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Woodhouse's Toad

Woodhouse’s Toad
Bufo woodhousii (=Anaxyrus woodhousii)
(Order Anura; Family Bufonidae)

Bufo woodhousii (Photo by Heather Stewart, 2011).


Diagnosis:  Woodhouse’s Toads are typically 2.5 to 4 inches (60-100 mm) long.  The dry, bumpy skin is a greenish, gray, or brown with irregular brown or dark green spots.  There is a light stripe down the center of the back.  The belly has no spots or a single spot in mid-breast.  Males have throats that are darker than the rest of the belly and females are larger than males.  Their parotid glands are narrow and generally separated by more than the length of one.  They have a bony ridge behind eyes that does not contact the tympanum, but it is in contact with parotids.


Natural History:  Woodhouse’s Toad breeds from March to August. Females lay up to 25,000 eggs in strings that are attached to vegetation in shallow water.  Eggs hatch in about one week, and the tadpoles develop into adults in 2-3 weeks.  Young Woodhouse’s Toads are mature by 3 years of age. 

A tadpole of Bufo woodhousii (Image © Altig et al. (2006).

United States Distribution:  This species is found in the central and western United States. (From Checklist of Amphibian Species and Identification Guide - Woodhouse's Toad, 2006).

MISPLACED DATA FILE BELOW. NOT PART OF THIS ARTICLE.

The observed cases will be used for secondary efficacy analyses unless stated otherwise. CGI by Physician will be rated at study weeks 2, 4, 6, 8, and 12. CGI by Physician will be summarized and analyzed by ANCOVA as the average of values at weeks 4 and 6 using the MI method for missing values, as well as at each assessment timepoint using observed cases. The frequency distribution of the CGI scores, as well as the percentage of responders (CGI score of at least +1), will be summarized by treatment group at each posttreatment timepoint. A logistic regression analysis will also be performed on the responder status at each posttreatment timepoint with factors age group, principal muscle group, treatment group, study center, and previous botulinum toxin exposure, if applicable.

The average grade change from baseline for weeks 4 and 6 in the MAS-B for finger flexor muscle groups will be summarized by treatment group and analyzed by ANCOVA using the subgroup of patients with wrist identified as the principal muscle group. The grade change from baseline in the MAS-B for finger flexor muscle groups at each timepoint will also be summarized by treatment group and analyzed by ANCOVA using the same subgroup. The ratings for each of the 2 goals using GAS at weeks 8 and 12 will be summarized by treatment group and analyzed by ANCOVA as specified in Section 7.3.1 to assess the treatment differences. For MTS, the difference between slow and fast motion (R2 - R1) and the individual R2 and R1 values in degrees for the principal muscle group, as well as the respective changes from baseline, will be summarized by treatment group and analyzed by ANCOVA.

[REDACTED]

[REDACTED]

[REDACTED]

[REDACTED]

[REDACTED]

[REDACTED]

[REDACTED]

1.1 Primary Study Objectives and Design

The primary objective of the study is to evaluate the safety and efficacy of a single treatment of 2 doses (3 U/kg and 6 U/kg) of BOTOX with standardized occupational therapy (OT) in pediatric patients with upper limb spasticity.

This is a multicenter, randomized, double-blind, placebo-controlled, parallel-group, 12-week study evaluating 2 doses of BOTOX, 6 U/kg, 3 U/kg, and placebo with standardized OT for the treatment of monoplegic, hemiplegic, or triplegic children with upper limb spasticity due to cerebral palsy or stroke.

Kansas Distribution:  It is common throughout the state of Kansas, but least common in the southeast.  From Kansas Herpetofaunal Atlas (2011).


Habitat:  Woodhouse's Toads frequent a great variety of habitats, but they seem to prefer sandy areas.  Woodhouse’s Toads are commonly found along sandy stream bottoms, marshes, river bottoms, mountain canyons, desert streams, and suburban backyards.

Diet:  Feeds primarily on invertebrates from beetles to earthworms but will consume anything it can fit into its mouth.  Woodhouse’s toads in captivity are sometimes fed baby mice.

Conservation Status:  Stable

YouTube: Woodhouse's Toad Calling:

YouTube: Woodhouse's Toad (Bufo woodhousei) Feeding Video:

Checklist of Amphibian Species and Identification Guide - Woodhouse's Toad. (2006, August 03). (U.S. Geological Survey) Retrieved July 21, 2011, from Northern Prairie Wildlife Research Center:

Clarke, R. F. (1984). Frogs and Toads in Kansas. Kansas School Naturalist , 30 (3), 8.

Woodhouse's Toad. (n.d.). Retrieved July 21, 2011, from Lee Richardson Zoo:

Woodhouse's Toad. (2011). Retrieved July 21, 2011, from Kansas Herpetofaunal Atlas:

Image Credits:
Bufo woodhousii.  Photo by Heather Stewart, 2011.

Tadpole of Bufo woodhousii from: Woodhouse’s Toad, 2011.

United States Distribution Map from: Checklist of Amphibian Species and Identification Guide - Woodhouse's Toad, 2006.

Kansas Distribution Map from: Woodhouse’s Toad, 2011.


Submitted by: Heather Stewart, July, 2011

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